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Mostly men leaving bars are dying from alcohol

ONE IN six early and violent deaths caused by alcohol. 

Illustrative stock photo(Source: SME)

This stems from the revelations of scientists from the Comenius University’s Jessenius Faculty of Medicine located in Martin (JLF UK), who collected information from 14,161 autopsies carried out during 20 years. In 2,317 cases people had more than 2 parts per thousand of alcohol in their body.

“We have seen a significant increase in deaths caused by alcohol since 1993,” Ľubomír Straka of the JLF UK told the Denník N daily, adding that the situation has stabilised since 2000 and it currently stands on roughly the same levels. “It is optimistic that the number of deaths caused by car accidents has dropped.”

About 4 percent of all analysed deaths were caused by alcohol poisoning. The second most frequent cause were victims of car accidents, mostly drunken pedestrians. Accidents, like falls, drowning, exposure or falling under a train are also common, the analysis suggests.

It also showed that aggressive people are also at risk; as they either commit suicide or become victims of murder when drunk. People with cardiovascular problems are also in danger.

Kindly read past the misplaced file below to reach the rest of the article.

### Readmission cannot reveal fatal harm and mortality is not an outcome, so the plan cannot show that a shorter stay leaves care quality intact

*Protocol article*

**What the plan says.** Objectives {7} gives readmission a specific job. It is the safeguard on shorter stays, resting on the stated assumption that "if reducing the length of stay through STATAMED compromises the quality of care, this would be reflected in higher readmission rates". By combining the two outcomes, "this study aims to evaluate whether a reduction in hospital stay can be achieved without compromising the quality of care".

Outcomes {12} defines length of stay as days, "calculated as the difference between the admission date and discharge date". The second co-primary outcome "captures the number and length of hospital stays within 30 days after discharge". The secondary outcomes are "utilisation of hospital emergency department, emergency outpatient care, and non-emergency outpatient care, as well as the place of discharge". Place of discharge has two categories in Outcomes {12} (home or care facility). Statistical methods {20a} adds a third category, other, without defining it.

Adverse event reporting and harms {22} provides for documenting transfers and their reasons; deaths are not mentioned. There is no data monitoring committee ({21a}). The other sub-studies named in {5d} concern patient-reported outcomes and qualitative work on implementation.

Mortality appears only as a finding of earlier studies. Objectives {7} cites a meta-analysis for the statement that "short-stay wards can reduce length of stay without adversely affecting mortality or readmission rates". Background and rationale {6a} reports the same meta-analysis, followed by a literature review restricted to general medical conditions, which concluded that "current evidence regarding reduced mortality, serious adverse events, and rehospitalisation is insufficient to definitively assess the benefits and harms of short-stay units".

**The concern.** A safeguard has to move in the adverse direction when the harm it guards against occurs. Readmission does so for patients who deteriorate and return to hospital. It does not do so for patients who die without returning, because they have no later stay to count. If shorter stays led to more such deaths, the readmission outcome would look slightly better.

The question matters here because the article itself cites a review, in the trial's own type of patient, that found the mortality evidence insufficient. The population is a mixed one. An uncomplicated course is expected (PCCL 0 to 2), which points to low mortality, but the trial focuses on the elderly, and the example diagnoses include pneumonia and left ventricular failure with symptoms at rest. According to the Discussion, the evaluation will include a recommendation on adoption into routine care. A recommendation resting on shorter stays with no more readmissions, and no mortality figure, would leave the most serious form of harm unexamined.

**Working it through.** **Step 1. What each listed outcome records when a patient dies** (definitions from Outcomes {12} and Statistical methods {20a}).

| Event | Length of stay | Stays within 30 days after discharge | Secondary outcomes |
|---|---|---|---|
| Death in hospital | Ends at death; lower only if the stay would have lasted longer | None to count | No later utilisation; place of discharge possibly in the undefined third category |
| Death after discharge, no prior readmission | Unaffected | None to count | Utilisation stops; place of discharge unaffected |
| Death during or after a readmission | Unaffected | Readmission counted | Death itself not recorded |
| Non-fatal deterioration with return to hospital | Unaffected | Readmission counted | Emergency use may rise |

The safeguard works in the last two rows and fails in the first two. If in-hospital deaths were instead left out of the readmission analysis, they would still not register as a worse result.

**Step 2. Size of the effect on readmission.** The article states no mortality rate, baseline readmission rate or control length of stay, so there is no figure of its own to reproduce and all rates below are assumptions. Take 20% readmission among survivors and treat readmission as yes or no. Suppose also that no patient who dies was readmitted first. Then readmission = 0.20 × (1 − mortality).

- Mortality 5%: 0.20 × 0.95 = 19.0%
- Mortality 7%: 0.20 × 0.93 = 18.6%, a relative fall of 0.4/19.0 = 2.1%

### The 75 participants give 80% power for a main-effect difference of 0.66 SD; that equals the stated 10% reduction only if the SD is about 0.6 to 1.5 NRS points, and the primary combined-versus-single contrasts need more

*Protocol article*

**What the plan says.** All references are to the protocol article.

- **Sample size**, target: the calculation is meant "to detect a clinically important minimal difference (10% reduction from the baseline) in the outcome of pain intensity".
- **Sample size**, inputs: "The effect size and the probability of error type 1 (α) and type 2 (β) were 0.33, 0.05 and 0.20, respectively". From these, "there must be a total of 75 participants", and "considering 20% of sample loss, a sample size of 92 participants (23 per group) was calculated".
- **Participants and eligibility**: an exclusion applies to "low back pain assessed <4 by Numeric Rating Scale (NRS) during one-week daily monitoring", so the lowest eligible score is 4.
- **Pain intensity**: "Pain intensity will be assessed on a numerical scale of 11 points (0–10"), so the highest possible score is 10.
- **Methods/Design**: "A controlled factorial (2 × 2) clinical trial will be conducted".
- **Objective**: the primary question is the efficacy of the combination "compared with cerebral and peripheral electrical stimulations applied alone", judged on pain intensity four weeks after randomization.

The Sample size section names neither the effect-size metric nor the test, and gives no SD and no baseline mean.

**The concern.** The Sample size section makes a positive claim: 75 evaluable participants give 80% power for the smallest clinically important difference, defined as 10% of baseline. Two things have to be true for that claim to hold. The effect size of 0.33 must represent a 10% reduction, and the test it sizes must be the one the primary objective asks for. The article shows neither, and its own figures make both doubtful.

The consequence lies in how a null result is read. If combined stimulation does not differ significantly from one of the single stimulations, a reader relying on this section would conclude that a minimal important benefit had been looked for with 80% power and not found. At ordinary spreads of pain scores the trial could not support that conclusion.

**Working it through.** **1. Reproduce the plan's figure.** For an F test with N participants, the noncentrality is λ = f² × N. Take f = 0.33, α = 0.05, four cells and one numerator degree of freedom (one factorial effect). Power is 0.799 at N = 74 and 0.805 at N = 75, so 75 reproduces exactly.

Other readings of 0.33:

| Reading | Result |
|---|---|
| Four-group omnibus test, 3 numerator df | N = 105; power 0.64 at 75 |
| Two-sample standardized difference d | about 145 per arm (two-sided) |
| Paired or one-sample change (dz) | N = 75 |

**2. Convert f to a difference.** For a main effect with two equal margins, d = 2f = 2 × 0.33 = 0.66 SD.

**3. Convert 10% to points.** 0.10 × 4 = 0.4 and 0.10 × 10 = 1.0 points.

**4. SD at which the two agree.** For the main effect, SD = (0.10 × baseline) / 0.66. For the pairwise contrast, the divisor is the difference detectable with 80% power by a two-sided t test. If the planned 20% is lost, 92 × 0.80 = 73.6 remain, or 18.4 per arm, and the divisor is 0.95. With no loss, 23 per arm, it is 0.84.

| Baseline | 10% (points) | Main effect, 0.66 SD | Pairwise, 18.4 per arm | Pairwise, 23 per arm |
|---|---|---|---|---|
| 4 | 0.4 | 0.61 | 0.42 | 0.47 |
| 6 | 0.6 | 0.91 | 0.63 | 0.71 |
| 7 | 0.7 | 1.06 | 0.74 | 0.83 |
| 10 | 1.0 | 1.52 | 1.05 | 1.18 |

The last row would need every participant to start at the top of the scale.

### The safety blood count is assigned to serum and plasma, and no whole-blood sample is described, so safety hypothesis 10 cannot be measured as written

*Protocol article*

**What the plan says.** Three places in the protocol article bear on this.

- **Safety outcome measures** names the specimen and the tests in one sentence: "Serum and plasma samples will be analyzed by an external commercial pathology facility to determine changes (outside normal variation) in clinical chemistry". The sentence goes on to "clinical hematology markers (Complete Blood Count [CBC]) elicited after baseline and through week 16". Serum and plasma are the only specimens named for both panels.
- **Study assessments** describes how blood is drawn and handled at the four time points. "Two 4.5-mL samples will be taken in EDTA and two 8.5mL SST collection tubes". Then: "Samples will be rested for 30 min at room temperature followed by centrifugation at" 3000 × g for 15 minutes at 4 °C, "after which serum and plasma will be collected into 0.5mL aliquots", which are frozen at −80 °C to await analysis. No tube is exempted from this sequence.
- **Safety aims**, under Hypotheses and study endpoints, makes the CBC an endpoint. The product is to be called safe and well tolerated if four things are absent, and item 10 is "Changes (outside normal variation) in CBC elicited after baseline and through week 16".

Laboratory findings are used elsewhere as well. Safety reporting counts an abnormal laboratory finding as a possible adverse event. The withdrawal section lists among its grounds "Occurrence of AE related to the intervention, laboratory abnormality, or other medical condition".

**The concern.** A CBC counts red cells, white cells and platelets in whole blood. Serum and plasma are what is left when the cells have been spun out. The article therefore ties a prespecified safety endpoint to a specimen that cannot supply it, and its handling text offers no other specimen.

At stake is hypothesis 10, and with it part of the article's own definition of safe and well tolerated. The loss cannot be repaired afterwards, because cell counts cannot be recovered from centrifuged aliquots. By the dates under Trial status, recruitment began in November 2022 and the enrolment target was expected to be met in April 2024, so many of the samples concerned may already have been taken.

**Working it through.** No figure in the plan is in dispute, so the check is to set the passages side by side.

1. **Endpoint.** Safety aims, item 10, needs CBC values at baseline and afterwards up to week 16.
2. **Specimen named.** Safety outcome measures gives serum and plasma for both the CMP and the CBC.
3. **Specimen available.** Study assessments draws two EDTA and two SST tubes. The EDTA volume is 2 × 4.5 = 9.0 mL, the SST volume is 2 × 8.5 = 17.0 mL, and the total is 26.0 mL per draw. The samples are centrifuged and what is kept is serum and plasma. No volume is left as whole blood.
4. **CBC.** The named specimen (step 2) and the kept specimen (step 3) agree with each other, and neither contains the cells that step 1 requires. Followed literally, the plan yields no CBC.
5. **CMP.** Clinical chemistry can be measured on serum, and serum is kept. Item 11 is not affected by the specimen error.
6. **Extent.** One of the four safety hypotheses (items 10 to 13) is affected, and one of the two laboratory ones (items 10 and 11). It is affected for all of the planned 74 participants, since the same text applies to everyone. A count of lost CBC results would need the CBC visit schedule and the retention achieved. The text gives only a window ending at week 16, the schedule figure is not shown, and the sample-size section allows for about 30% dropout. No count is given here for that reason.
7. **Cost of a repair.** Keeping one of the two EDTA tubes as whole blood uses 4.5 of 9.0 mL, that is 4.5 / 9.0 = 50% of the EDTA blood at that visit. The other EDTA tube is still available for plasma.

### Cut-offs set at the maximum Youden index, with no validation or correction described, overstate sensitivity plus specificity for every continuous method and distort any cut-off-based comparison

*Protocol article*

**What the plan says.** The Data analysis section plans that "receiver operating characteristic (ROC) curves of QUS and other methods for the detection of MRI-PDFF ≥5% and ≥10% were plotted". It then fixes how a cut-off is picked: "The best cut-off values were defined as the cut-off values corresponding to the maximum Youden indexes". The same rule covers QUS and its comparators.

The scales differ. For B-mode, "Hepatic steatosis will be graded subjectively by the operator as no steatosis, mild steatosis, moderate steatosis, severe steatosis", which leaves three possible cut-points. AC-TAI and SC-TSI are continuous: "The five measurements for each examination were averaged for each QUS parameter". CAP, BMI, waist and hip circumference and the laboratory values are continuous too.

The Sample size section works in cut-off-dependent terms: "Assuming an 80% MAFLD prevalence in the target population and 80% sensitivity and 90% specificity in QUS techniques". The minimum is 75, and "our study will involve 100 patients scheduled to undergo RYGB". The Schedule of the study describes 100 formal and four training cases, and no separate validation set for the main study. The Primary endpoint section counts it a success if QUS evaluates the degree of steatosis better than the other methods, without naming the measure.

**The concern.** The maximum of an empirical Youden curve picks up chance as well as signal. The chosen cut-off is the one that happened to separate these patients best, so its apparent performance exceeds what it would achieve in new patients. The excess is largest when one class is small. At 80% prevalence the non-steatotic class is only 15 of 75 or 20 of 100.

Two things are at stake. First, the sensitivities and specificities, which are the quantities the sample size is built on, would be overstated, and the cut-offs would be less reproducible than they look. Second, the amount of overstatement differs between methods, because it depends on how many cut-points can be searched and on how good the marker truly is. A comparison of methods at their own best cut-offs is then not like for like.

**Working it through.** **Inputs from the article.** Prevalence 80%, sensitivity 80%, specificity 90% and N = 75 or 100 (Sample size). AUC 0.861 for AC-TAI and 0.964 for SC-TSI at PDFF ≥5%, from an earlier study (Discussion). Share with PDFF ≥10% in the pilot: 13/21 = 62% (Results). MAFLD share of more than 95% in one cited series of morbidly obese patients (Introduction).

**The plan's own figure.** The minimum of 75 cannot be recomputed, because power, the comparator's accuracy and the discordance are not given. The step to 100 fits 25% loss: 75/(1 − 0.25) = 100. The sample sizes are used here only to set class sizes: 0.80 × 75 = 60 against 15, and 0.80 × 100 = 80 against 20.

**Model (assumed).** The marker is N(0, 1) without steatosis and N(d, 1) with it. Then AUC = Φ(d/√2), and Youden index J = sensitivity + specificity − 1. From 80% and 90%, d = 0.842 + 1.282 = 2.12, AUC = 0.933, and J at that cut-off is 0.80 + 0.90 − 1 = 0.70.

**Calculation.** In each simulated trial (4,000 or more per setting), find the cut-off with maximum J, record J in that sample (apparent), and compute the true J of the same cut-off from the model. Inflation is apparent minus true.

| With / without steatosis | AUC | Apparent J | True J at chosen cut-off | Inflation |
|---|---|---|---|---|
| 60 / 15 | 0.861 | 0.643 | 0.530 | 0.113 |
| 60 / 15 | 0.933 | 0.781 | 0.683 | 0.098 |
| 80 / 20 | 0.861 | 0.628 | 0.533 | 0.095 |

As much as 90 percent of victims are men, with most of them having basic education. This may be caused also by the fact that women mostly drink at home, which avoids the possibility of dying on their way home. The fact, however, is that women’s bodies are less tolerant to alcohol, Straka explained to Denník N. As for the basic education, he said these people may not be as aware of the risks of drinking alcohol than people with higher education.

Another revelation is that the most risky months are October, November and December, while the most frequent days are Friday and Saturday. Regarding the age, the most endangered are people aged 40-49 years.

This is possibly caused by the fact that men at this age are more economically stable, can spend more money and have many contacts. Moreover, they are not limited by various diseases, Straka told Denník N.

Based on these findings, Straka offered a characteristic of an alcohol victim: “A typical example is 45-year-old man on his way from the pub on Saturday in November who becomes a victim of a car accident or non-cushioned fall on the head.” 

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